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AVENTURA MEXICANA: NEW PORSCHE 911

Article Index

For most Trinbagonians who are young and young at heart, the Carnival season is a must in terms of participation. As per the last decade or so, I would normally be raring to go with my fellow photographers who enjoy seeing all the masquerader bands and Kings and Queens over Carnival Monday and Tuesday. Customarily, we would be up in the wee hours of the morning making sure our equipment was in order. I prepped the same way this Carnival Tuesday, except this time I was up at 3.00 a.m. because I was on my way to Mexico for a bucket-list test drive– the new Porsche 911.

CHAPTER 1:
Learning about the new
Porsche 911 in Mexico City

We would be driving the 911 Carrera and Carrera S on this occasion, a good place to start since the Turbo, Turbo S and other special models like the GT2 and GT3 are a considerably faster. Porsche’s PASM active suspension control system is now standard on all models (making them 10mm lower) and we were going to unleash them on the Autódromo Hermanos Rodríguez, which is the same facility that now hosts the F1 Mexican Grand Prix. With F1 top speeds easily surpassing 200mph, it is touted as the fastest circuit after Monza. Needless to say, I was hugely excited. That was the dealmaker for me, since this was the perfect environment in which to experience the 911’s considerable capabilities in relative safety. The Porsche 911 has a long history of motorsport successes in various genres, mixed with some notoriety for being difficult to drive quickly but keenly rewarding when you get everything right. Would this new version be challenging? There was only one way to find out.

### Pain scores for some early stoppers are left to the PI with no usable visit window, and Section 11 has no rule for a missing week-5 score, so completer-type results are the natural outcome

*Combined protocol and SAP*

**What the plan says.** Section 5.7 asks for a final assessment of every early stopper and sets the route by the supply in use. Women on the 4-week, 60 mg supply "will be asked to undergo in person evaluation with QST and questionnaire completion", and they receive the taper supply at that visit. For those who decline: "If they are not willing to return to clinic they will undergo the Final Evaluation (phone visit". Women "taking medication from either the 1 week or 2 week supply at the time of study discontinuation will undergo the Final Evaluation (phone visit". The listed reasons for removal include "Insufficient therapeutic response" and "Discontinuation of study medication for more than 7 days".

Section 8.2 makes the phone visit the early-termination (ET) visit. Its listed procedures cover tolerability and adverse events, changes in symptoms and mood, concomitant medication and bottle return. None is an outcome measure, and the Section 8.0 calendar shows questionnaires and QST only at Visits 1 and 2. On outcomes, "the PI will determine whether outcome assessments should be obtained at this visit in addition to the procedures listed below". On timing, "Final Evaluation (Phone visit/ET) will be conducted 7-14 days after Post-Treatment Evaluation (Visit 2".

After a comfortable flight via Copa Airlines through Panama, we freshened up, got some lunch, and then had our first media session to learn about the updates on this seventh-generation Porsche 911– known internally as the 991 II. The biggest news for this iteration is the new turbocharged engines. In both the Carrera and Carrera S models, they have been reduced to a 3.0-litre displacement and given twin variable geometry turbochargers. While both versions feature a 45mm turbine, the compressor on the Carrera S is slightly larger at 51mm versus the Carrera’s 49mm sizing with a maximum boost pressure setting of 16psi and 13psi, respectively, along with differences in fuel mapping and delivery. The intercoolers also have their own exhaust vents at the rear of the car that aid aerodynamics, and of course, cooling. Just in case you were wondering (as I was), the 911 Turbo and Turbo S will continue on with the same names despite the fact that the 911 GT3 and GT3 RS are now the only non-turbo 991s left.

Peak torque in the Carrera S version is a healthy 369ft-lb (500Nm) generously spread from just 1750 all the way up to 5000rpm. The Carrera isn’t far behind, peaking at 450Nm or 332ft-lb in similar fashion. The horsepower specifications don’t disappoint either with the S version coming in at [email protected], while the Carrera delivers a very respectable 370hp. Engine redlines are set at 7500rpm on both cars. In either version, that’s not far from the specifications of the 911 Turbos of recent vintage. Zero-100km/h (62mph) times are conservatively estimated at 3.9s and 4.2s, respectively, while giving you an average of 30mpg and 32mpg apiece. The last 1.5-litre five-FWD Ford Laser econobox I drove didn’t have 370-420 horses to play with while getting that kind of mileage. This is some seriously evolved engineering.